• Communication issues exacerbated glitches with the apps themselves. And since problems were so widespread, support staff were clearly unable to respond to everyone.

The other side: Some systems worked relatively smoothly, including a web app designed to help people navigate the system of buses established so that media could comply with a requirement to avoid public transit for the first 14 days in Japan.

The bottom line: For many, the technical issues got resolved, though I ran into one journalist at the entrance to the main press center berating a volunteer because there was no one on site to answer questions, with a sign simply directing people to e-mail or call the same folks who had been unresponsive before.

Technology was necessary, but insufficient, to make the games safe. And the many tech snafus diverted the energy of organizers and visitors alike from what should have been their focus: the physical actions, like testing and social distancing, needed to reduce the risk of infection.

Go deeper

Biden plans COVID vaccine mandate for 80 million private sector employees

President Biden speaks on workers' rights and labor unions at the White House on Sept. 8. Photo: Kevin Dietsch/Getty Images

More than 80 million Americans working in the private sector will be required to receive a COVID-19 vaccine or produce a negative test result at least once a week, a senior Biden administration official said Thursday.

Why it matters: The new rule, to be developed by the Department of Labor’s Occupational Safety and Health Administration (OSHA), underscores the Biden administration's ramped-up efforts to control the virus as cases and hospitalizations largely driven by the Delta variant surge nationwide.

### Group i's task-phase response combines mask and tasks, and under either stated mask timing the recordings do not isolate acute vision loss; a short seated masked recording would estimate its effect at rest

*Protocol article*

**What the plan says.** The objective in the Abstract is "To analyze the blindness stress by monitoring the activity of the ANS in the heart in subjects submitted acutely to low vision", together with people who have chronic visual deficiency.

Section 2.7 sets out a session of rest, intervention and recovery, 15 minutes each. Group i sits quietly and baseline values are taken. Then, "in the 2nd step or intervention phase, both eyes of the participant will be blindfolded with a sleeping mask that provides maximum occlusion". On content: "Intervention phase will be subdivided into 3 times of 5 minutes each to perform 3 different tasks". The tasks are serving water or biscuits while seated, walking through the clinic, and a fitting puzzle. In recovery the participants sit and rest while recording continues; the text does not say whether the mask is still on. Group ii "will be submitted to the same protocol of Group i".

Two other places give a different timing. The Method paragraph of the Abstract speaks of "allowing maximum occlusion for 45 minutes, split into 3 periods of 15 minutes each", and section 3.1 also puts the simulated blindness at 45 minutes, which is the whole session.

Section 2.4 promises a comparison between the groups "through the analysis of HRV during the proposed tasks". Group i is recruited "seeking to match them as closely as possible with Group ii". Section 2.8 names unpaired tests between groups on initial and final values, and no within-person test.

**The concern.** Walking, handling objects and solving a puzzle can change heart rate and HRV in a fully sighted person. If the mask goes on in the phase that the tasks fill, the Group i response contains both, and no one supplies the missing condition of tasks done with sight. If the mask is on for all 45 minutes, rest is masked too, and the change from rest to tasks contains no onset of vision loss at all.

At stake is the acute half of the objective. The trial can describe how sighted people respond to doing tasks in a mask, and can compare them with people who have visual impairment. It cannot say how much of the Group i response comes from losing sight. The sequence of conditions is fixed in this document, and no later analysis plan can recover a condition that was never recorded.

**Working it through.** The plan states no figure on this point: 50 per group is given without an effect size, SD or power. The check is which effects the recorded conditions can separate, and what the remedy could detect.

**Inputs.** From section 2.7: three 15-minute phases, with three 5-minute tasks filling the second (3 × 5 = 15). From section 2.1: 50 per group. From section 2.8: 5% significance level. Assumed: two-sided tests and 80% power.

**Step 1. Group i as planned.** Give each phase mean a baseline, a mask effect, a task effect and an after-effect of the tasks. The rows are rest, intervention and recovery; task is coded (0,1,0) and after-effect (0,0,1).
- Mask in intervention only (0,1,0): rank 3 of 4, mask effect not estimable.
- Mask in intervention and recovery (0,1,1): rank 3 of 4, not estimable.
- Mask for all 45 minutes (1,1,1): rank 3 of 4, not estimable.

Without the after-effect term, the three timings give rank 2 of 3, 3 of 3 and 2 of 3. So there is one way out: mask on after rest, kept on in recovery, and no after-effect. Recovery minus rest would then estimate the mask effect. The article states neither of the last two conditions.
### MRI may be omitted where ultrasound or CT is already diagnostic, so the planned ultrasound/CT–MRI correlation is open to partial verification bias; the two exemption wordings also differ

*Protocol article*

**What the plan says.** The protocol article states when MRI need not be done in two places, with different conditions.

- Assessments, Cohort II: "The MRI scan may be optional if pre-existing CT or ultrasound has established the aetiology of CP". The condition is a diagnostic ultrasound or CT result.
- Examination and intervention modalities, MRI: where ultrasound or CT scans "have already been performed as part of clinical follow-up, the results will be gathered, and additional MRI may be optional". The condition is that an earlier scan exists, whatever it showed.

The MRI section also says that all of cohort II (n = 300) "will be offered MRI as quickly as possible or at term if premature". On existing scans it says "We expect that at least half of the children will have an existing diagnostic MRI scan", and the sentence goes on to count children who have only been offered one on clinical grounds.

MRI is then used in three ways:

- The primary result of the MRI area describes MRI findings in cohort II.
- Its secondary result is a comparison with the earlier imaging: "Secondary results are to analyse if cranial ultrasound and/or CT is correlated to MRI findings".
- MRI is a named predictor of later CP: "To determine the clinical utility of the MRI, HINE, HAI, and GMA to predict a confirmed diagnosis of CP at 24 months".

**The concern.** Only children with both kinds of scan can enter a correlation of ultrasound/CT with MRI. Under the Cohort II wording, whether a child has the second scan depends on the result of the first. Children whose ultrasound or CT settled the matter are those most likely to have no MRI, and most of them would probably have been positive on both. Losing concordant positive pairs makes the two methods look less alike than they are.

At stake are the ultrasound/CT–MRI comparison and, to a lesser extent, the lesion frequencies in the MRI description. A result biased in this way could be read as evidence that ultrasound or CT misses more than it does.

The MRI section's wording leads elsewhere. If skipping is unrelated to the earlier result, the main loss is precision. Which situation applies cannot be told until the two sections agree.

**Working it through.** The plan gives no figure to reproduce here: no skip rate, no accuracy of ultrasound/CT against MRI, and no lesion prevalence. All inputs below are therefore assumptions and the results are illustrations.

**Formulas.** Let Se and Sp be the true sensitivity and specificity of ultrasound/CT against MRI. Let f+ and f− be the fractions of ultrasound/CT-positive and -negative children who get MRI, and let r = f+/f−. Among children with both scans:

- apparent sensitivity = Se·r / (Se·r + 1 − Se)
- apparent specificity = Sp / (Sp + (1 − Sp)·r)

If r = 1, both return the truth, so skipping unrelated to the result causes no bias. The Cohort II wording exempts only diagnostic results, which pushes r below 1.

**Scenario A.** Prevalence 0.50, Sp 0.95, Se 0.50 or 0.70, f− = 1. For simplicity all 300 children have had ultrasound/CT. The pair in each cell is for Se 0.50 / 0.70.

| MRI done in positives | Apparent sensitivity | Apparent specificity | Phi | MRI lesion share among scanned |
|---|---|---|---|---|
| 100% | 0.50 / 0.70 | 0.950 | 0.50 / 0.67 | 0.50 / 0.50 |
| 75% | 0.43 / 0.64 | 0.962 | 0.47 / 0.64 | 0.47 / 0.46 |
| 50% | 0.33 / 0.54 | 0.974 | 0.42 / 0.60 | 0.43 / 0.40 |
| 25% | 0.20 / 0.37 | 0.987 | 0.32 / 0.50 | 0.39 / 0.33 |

Dan Primack, author of Pro Rata
8 mins ago - Economy & Business

All about the boards

Illustration: Brendan Lynch/Axios

It's been a bad week for the idea that boards of directors are bulwarks against C-suite malfeasance. On the other hand, it's been a good week for rubber stamp manufacturers.

Driving the news: The board of media startup Ozy Media chose not to investigate a blatant fraud perpetrated by one of its top executives against Goldman Sachs, which was in talks to invest in Ozy.

Updated 32 mins ago - Politics & Policy

Senators grill top Pentagon leaders over Biden's Afghanistan exit

Photo: Carolone Brehman/Pool/AFP via Getty Images

Defense Secretary Lloyd Austin, Joints Chiefs of Staff Chairman Gen. Mark Milley, and the head of U.S. Central Command, Gen. Frank McKenzie, are testifying before Congress for the first time since the chaotic U.S. withdrawal from Afghanistan.

The latest: Austin said in his opening statement that military leaders began planning for a non-combatant evacuation of Kabul as early as the spring, and that this is the only reason U.S. troops were able to start the operation so quickly when the Taliban captured the city. "Was it perfect? Of course not," Austin acknowledged.